U.S. Department of Education sent this bulletin at 07/25/2013 06:44 AM EDT
July 25, 2013
OVAE Welcomes Michelle Meiser
Michelle Meier recently joined the accountability team in OVAE’s Division of Adult Education and Literacy (DAEL). She comes to us from the Office of Elementary and Secondary Education (OESE), where she worked on both formula and discretionary grant programs. In 2009, she undertook a 5-month detail with the Policy and Program Studies Service within the Office of Planning, Evaluation, and Policy Development, helping to draft the documents that accompanied the incoming administration’s 2010 Elementary and Secondary Education Act reauthorization proposal. Her first move into adult education was with OESE’s Office of Migrant Education, where she helped design the performance reporting process for a discretionary grant program that helps migrant workers obtain a GED.
Meier is a native of Cincinnati, Ohio, and had a variety of other career experiences before joining ED in 2008. An attorney, Meier served from 1984 to 1997 as counsel for government affairs for Consumers Union, the publisher of Consumer Reports magazine. In that position, she helped push consumer protection legislation through Congress. Later, she worked as a teacher and staff development specialist with Maryland’s Montgomery County Public Schools. Combining her interest in education and policy, Meier received her bachelor’s degree from the University of Cincinnati, her master’s degree in public policy from Georgetown University, and her Juris Doctor from American University Washington College of Law.
As a person truly committed to the critical role of adult education, Meier is excited to join OVAE’s adult education accountability team, where she will provide technical assistance to states as they enter their data into the National Reporting System (NRS) and assist in analyzing the data once it is submitted.
Interpreting PIRLS Results
Florida Fourth Graders Surpass Almost All Nations in Reading
Two internationally comparative tests, Progress in International Reading Literacy (PIRLS) and Trends in International Mathematics and Science Study (TIMSS), produce results of significant educational interest for reading, mathematics, and science. This second of four articles about them in OVAE Connection focuses on the reporting of the scores and their meanings. According to NCES Commissioner Jack Buckley, neither of these assessments provides individual student scores, but rather “national and group estimates of performance.” Both assessments, using a common scale for each administration of the assessment, report results on a scale from 0 to 1,000. This scale has a mean of 500 and a standard deviation of 100. Differences in scores that are not statistically significant are referred to as “not measurably different” or “not statistically significant.” Putting all results on a common scale permits countries and education systems to compare their scores over time to the standardized scale average, as well as to other countries’ scores.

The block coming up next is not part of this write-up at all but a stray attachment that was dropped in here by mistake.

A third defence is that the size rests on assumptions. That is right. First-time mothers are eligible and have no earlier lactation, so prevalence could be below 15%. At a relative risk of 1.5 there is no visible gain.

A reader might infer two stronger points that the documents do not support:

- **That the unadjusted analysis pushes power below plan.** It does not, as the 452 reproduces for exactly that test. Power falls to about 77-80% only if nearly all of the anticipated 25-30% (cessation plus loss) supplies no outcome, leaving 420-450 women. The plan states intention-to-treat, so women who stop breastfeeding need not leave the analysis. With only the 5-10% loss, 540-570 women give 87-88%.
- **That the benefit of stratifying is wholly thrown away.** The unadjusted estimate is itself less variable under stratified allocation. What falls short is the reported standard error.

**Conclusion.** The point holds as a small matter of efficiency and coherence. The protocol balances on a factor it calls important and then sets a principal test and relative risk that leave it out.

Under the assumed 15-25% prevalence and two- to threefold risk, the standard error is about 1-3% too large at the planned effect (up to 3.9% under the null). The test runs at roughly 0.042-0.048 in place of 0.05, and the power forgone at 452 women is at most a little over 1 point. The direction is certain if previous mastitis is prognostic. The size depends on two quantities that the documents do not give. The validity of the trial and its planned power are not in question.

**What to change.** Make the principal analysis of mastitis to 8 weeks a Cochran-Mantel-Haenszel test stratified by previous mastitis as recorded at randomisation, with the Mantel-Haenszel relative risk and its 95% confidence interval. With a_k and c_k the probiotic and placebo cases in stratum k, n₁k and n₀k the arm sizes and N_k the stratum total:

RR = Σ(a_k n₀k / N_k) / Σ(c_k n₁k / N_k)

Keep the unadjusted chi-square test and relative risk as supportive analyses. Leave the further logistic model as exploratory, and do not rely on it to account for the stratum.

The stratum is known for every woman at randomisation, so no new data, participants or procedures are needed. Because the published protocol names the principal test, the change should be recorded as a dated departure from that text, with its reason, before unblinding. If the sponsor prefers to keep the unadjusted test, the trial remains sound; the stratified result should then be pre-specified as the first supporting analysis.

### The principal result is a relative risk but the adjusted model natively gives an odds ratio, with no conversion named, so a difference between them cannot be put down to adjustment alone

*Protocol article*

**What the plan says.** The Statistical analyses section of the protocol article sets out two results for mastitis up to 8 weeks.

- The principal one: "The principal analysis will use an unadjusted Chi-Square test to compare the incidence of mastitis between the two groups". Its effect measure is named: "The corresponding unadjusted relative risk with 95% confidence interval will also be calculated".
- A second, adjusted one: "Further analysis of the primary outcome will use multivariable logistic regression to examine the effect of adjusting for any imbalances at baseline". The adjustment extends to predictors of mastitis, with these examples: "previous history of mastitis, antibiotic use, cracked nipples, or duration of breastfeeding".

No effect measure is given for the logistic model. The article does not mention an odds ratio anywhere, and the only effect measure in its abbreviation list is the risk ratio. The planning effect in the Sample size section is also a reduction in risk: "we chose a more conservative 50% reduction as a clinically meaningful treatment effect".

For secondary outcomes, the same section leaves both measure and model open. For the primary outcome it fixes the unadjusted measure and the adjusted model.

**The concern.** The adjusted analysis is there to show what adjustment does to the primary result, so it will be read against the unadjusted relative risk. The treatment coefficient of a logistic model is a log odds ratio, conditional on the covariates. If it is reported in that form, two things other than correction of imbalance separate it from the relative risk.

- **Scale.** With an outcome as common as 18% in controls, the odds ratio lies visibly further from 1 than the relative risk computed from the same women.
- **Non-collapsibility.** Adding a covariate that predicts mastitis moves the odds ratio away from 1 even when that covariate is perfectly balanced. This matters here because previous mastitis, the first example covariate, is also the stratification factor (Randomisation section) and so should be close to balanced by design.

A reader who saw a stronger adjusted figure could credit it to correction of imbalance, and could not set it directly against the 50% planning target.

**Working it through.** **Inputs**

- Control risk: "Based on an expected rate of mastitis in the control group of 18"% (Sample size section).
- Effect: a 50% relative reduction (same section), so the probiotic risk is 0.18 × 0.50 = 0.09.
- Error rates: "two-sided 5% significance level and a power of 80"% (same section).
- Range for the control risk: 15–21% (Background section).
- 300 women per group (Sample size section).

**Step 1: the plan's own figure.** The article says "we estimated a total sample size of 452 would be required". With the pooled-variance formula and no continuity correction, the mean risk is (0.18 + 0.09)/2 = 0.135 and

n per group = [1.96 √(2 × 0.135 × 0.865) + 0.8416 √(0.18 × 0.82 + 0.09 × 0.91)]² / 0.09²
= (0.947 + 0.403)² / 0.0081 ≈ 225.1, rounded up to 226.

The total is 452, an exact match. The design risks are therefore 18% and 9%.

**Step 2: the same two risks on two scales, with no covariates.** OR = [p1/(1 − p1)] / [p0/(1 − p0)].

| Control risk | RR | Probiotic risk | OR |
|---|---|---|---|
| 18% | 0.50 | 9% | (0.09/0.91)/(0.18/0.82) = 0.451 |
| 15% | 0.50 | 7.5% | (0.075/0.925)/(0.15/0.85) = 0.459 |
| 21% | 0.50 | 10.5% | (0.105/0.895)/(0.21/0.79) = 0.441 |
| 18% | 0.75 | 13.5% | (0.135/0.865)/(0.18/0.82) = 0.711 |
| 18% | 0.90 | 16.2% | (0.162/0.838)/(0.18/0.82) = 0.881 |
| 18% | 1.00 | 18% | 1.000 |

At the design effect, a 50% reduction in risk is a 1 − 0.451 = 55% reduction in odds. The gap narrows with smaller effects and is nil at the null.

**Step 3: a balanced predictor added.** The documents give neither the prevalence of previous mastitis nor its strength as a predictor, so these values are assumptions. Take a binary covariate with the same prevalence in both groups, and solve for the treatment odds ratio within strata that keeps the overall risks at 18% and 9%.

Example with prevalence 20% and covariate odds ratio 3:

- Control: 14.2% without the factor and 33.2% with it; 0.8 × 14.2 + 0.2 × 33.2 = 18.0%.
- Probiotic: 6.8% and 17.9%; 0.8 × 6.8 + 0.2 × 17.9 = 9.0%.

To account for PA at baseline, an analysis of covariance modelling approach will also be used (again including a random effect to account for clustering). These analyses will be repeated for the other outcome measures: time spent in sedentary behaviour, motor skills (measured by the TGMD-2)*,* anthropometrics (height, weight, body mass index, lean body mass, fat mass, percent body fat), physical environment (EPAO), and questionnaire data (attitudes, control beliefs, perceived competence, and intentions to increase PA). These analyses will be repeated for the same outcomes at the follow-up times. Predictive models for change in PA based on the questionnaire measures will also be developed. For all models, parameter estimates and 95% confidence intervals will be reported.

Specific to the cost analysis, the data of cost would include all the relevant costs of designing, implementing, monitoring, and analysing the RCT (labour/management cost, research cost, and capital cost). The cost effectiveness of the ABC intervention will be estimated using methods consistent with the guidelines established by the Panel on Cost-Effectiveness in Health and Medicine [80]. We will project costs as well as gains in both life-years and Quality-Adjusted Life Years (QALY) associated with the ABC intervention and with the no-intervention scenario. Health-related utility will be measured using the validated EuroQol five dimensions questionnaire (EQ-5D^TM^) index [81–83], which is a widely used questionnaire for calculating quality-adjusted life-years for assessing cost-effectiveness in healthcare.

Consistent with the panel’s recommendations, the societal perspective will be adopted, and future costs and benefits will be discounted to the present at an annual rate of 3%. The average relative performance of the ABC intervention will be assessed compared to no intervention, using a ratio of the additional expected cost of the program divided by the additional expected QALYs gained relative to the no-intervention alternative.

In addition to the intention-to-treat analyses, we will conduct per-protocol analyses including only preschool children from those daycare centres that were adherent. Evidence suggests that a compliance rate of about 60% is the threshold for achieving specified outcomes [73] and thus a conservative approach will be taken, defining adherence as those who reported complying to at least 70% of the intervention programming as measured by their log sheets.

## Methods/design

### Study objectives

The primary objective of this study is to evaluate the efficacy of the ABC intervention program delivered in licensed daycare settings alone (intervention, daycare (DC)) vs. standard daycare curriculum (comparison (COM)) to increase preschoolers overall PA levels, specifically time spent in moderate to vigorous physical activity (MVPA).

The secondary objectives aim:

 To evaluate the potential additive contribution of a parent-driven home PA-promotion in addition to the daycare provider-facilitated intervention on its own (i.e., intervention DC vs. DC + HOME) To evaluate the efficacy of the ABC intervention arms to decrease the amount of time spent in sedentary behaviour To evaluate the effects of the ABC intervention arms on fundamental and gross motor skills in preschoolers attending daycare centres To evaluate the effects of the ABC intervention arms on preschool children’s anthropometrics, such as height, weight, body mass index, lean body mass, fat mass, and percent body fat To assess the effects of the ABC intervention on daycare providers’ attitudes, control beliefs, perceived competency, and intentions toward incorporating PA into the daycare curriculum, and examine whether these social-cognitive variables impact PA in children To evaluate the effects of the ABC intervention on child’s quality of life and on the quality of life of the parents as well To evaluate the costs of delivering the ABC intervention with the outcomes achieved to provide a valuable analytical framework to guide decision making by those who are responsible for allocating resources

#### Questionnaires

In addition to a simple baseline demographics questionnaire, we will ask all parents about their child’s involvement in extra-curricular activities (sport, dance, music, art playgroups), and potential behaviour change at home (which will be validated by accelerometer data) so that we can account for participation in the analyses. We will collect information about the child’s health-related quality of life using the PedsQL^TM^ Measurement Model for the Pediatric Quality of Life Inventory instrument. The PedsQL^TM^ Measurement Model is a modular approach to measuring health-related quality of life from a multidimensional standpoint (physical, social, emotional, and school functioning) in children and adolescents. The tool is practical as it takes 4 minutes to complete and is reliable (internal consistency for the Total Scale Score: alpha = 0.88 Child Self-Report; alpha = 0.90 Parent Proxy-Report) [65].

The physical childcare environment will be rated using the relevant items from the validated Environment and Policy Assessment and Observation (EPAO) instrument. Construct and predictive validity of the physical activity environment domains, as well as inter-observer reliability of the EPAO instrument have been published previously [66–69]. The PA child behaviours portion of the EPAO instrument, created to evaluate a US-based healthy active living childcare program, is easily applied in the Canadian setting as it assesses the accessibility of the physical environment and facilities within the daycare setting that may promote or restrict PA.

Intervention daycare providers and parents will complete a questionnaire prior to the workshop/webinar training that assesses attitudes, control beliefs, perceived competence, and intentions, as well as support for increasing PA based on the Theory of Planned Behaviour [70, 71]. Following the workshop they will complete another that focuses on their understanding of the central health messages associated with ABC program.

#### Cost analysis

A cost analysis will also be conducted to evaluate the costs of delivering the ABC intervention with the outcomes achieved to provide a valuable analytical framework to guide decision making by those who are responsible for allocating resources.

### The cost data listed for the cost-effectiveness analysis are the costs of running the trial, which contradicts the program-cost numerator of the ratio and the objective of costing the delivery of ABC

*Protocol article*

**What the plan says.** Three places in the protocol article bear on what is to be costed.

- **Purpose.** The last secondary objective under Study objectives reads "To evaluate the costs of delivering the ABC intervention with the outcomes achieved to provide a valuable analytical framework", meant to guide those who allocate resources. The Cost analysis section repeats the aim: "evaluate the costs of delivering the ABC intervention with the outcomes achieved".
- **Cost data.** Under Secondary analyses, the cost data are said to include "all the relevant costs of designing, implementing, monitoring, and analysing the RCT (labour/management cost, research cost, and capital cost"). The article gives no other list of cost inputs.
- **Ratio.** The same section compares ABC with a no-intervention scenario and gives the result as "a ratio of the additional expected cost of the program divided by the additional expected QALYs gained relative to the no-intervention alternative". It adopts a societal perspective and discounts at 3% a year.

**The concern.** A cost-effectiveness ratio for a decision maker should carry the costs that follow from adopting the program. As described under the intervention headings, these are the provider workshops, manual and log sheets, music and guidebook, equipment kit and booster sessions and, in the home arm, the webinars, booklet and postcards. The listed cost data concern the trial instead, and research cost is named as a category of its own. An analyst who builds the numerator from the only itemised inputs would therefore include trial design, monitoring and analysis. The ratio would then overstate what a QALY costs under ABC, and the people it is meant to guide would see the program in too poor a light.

In addition to providing numerical scale results for each participating country and group, the results for both PIRLS and TIMSS are reported on four benchmarks each for reading, mathematics, and science—an advanced benchmark of 625, a high benchmark of 550, an intermediate benchmark of 475, and a low benchmark of 400. “Because assessment items are mapped to each benchmark level, knowing the percentage of students who have reached a benchmark tells you the percentage of students who successfully demonstrated the kinds of skills and knowledge required for answering items at each benchmark level.”
U.S. fourth-graders, with an average score of 556, scored higher than the PIRLS scale average, which is set at 500. The students of five education systems, Hong Kong-China, the state average for Florida (the only state with its own reading results), Russian Federation, Finland, and Singapore, had higher average scores than did U.S. students as a whole, while 40 systems had lower average scores, and average scores were not measurably different from those of the U.S for seven systems. It is worth noting that Florida students, with an average score of 569, outscored students from every other participating education system with the exceptions of Hong Kong-China, the Russian Federation, Finland, and Singapore, none of which had measurably different scores from Florida students.
U.S. fourth-grade students also reached each of the four international benchmarks at higher rates than the international median of participating systems. Seventeen percent of U.S. students achieved the advanced benchmark. U.S. students were outscored only by students from Singapore and Florida on this count. Between 2006 and 2011, the U.S. average reading score for fourth graders rose 16 points, one of only 13 systems to demonstrate increases in average reading scores over this time span.
Future issues of OVAE Connection will discuss the TIMSS results for fourth- and eighth-graders in mathematics and science.
Webinar on Building a System of High-Quality Career Pathways
The National Center for Innovation and Career and Technical Education (NCICTE) will continue its four-part webinar series Building a System of High-Quality Career Pathways; High School Transformation and District Supports.
On July 26, the topic will be developing a district-wide system of pathways.
On July 31, leadership development and communications strategies will be discussed.
Both pre-recorded modules, in addition to the first two modules from July 10 and 24, will be under “Training Center” at http://ctecenter.ed.gov/.
In the July 18 issue of OVAE Connection, the story about the 2013 WorldSkills competition results misidentified the location of Ferris State University. The university is located in Big Rapids, Michigan. .